LONDON: Nobody sees military action as the best way to tame Iran's suspected nuclear weapons ambitions, but as the rhetoric heats up, mutual miscalculation could suck Tehran and Washington into an unpredictable showdown.
European-sponsored talks have yet to resolve the dispute over Iran's nuclear enrichment programme, which could help it build a bomb. With post-war Iraq in turmoil, the world is jittery about any fresh instability in the oil-supplying Gulf region.
While US President George W. Bush has emphasised diplomacy in dealing with Iran, he has not ruled out a military option and Vice President Dick Cheney has said Israel might act alone. "There's a 50-50 chance of an air strike," said Ali Ansari, an Iran expert at Scotland's St Andrew's University.
"This not because of deliberate policy in the Pentagon or Iran, but the tensions, the sensitivities, the paranoia are so high that the potential for slip sliding into something is very high," he said, noting the absence of direct communication between the diplomatically estranged protagonists.
Other analysts say the chances of a US or Israeli attack are slim, but Iran could face UN sanctions if the European Union negotiations led by Britain, France and Germany fail.
"Military action is not an option. It is technically possible for the United States, either with the Israelis or on their own, but it is not wise," said Mustafa Alani, a security analyst at the Gulf Research Centre in Dubai. "The involvement in Iraq has tied US hands for any major conflict with Iran."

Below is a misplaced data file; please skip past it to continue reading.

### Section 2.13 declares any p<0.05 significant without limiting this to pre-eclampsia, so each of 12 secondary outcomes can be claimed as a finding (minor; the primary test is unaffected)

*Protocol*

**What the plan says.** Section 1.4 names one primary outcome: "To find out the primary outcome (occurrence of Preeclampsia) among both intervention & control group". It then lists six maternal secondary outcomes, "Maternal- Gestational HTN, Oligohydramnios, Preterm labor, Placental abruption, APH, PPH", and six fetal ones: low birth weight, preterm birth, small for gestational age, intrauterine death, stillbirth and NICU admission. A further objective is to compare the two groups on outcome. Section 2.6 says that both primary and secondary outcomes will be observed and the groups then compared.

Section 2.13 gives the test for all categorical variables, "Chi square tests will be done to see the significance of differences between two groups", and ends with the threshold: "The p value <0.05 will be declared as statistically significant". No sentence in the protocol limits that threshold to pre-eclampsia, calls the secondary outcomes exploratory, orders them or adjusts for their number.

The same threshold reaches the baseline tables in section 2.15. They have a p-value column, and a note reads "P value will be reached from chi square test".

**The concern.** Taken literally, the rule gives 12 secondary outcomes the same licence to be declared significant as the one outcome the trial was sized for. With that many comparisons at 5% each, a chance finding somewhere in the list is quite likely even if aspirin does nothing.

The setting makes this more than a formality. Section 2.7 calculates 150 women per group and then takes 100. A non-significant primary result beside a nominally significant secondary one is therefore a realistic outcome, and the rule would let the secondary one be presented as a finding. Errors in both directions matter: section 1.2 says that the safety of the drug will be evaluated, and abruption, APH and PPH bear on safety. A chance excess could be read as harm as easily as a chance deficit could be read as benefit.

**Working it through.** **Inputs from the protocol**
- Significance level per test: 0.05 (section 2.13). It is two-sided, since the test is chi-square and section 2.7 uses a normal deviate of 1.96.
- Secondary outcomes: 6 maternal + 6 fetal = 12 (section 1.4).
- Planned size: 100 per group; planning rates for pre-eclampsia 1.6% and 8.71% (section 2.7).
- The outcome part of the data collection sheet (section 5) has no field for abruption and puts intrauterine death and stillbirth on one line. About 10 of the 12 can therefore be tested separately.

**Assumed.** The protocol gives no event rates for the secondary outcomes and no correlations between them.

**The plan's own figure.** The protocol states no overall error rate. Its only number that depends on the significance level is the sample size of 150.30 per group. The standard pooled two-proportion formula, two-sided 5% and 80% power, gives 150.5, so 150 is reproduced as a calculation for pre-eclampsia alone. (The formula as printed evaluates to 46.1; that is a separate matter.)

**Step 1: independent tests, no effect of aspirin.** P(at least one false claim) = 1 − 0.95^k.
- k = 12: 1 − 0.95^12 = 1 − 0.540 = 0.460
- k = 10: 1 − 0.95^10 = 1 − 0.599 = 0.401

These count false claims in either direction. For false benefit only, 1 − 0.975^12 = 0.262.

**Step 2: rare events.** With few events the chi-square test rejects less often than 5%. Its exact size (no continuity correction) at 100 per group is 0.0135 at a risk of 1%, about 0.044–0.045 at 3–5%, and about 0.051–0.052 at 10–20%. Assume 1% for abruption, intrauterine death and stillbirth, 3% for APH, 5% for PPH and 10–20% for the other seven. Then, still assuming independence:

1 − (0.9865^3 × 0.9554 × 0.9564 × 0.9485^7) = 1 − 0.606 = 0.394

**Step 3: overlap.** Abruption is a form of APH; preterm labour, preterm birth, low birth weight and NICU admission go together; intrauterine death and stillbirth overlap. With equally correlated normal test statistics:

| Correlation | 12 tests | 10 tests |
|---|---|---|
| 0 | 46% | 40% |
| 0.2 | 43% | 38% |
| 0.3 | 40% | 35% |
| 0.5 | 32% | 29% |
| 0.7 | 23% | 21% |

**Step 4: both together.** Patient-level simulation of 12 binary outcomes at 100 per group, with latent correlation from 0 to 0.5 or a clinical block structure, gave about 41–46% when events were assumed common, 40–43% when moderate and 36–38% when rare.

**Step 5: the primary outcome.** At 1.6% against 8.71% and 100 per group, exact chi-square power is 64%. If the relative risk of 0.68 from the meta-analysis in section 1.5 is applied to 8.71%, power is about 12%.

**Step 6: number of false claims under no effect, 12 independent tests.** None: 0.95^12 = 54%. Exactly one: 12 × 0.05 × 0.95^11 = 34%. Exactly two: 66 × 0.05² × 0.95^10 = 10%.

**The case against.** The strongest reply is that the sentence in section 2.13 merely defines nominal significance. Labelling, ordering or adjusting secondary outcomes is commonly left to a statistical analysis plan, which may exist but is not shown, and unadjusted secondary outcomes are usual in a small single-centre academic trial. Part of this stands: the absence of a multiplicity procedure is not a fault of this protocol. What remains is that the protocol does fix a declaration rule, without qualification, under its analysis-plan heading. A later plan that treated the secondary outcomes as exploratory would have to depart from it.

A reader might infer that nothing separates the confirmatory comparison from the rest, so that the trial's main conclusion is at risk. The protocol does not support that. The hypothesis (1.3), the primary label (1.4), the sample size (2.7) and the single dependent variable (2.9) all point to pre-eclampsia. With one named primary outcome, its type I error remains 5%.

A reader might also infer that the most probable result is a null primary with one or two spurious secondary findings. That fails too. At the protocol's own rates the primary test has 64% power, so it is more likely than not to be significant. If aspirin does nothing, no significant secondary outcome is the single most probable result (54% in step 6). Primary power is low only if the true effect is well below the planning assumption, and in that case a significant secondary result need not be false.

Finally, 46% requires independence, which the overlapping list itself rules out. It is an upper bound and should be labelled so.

For now Washington is letting the EU3 pursue efforts to get Iran, which says its nuclear programme has only peaceful purposes, to scrap potentially weapons-related work like uranium enrichment in return for trade deals and other incentives.
But US Secretary of State Condoleezza Rice said this week the Europeans should join Washington in threatening Iran with referral to the UN Security Council if it fails to agree.
Iranian President Mohammad Khatami dented European hopes when he said on Wednesday that his country would never give up the quest for nuclear technology, including uranium enrichment.
CALIBRATED SANCTIONS?: Analysts say UN sanctions could include a halt to peaceful nuclear cooperation, a ban on foreign investment, reduced diplomatic ties or travel curbs on Iranian leaders.
Sanctions on Iran's oil exports seem unlikely in view of the potential impact on world oil prices and the global economy. Washington bars US firms from operating in investment-hungry Iran. It has put pressure on those evading the ban through foreign subsidiaries and wants European firms to fall into line.
US giants such as Halliburton and General Electric Co., who have used subsidiaries to get round the embargo, have said they will do no new business in Iran. Britain's oil major BP has also said US pressure is keeping it out.
Washington's tough line may reinforce EU3 diplomacy by brandishing a stick in Tehran's face, but any deal would also need at least US endorsement, if not direct involvement. But it refuses to engage with what Rice calls a "loathed" regime. Bush has vowed to stand with Iranians who want liberty.
Ansari said such talk of regime change was dangerous and unrealistic, arguing that the US refusal to recognize the reality of Iranian clerical rule undercut serious diplomacy. Khatami, speaking on the anniversary of the 1979 Islamic revolution, promised a "burning hell" for any aggressor.
The lame duck president steps down after elections in June, and a power struggle among conservative clerics could influence nuclear policy much more than the outgoing reformist's words.
Ansari said pragmatists such as ex-President Akbar Hashemi Rafsanjani would be keener than Supreme Leader Ayatollah Ali Khamenei or Revolutionary Guard hard liners to cut a deal. -Reuters
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